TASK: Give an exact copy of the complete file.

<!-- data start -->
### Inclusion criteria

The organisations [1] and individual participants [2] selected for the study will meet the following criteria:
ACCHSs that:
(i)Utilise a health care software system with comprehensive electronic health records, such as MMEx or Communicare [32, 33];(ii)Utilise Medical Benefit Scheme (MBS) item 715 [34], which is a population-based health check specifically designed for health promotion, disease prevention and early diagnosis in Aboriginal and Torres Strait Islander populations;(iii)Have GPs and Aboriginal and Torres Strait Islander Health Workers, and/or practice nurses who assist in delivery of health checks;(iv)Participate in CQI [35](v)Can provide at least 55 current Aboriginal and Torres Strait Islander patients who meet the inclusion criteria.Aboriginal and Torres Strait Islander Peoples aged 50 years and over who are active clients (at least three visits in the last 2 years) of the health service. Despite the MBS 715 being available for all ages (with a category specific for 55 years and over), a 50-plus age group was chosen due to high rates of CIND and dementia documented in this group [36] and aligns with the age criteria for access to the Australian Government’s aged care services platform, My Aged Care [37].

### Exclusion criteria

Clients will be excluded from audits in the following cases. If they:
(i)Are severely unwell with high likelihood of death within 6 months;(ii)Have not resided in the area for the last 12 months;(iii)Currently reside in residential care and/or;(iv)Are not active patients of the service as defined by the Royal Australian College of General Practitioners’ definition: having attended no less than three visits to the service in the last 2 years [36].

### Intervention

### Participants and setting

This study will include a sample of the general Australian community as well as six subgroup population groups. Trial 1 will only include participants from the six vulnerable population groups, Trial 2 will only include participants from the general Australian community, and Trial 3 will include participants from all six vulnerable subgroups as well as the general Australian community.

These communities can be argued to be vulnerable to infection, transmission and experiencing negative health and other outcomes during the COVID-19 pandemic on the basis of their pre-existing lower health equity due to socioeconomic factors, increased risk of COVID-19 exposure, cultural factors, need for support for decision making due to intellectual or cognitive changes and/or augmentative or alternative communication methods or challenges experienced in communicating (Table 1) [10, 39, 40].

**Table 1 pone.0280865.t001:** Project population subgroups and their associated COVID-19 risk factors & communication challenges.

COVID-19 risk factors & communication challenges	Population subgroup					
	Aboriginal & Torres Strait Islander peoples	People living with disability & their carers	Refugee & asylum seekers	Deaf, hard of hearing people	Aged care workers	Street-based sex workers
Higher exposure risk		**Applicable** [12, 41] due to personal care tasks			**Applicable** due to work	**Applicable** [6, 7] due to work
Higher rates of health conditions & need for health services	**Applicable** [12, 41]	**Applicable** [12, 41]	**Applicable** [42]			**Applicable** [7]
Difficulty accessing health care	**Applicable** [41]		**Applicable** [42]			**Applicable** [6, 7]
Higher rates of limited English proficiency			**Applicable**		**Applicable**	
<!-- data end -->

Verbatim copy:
### Inclusion criteria

The organisations [1] and individual participants [2] selected for the study will meet the following criteria:
ACCHSs that:
(i)Utilise a health care software system with comprehensive electronic health records, such as MMEx or Communicare [32, 33];(ii)Utilise Medical Benefit Scheme (MBS) item 715 [34], which is a population-based health check specifically designed for health promotion, disease prevention and early diagnosis in Aboriginal and Torres Strait Islander populations;(iii)Have GPs and Aboriginal and Torres Strait Islander Health Workers, and/or practice nurses who assist in delivery of health checks;(iv)Participate in CQI [35](v)Can provide at least 55 current Aboriginal and Torres Strait Islander patients who meet the inclusion criteria.Aboriginal and Torres Strait Islander Peoples aged 50 years and over who are active clients (at least three visits in the last 2 years) of the health service. Despite the MBS 715 being available for all ages (with a category specific for 55 years and over), a 50-plus age group was chosen due to high rates of CIND and dementia documented in this group [36] and aligns with the age criteria for access to the Australian Government’s aged care services platform, My Aged Care [37].

### Exclusion criteria

Clients will be excluded from audits in the following cases. If they:
(i)Are severely unwell with high likelihood of death within 6 months;(ii)Have not resided in the area for the last 12 months;(iii)Currently reside in residential care and/or;(iv)Are not active patients of the service as defined by the Royal Australian College of General Practitioners’ definition: having attended no less than three visits to the service in the last 2 years [36].

### Intervention

### Participants and setting

This study will include a sample of the general Australian community as well as six subgroup population groups. Trial 1 will only include participants from the six vulnerable population groups, Trial 2 will only include participants from the general Australian community, and Trial 3 will include participants from all six vulnerable subgroups as well as the general Australian community.

These communities can be argued to be vulnerable to infection, transmission and experiencing negative health and other outcomes during the COVID-19 pandemic on the basis of their pre-existing lower health equity due to socioeconomic factors, increased risk of COVID-19 exposure, cultural factors, need for support for decision making due to intellectual or cognitive changes and/or augmentative or alternative communication methods or challenges experienced in communicating (Table 1) [10, 39, 40].

**Table 1 pone.0280865.t001:** Project population subgroups and their associated COVID-19 risk factors & communication challenges.

COVID-19 risk factors & communication challenges	Population subgroup					
	Aboriginal & Torres Strait Islander peoples	People living with disability & their carers	Refugee & asylum seekers	Deaf, hard of hearing people	Aged care workers	Street-based sex workers
Higher exposure risk		**Applicable** [12, 41] due to personal care tasks			**Applicable** due to work	**Applicable** [6, 7] due to work
Higher rates of health conditions & need for health services	**Applicable** [12, 41]	**Applicable** [12, 41]	**Applicable** [42]			**Applicable** [7]
Difficulty accessing health care	**Applicable** [41]		**Applicable** [42]			**Applicable** [6, 7]
Higher rates of limited English proficiency			**Applicable**		**Applicable**	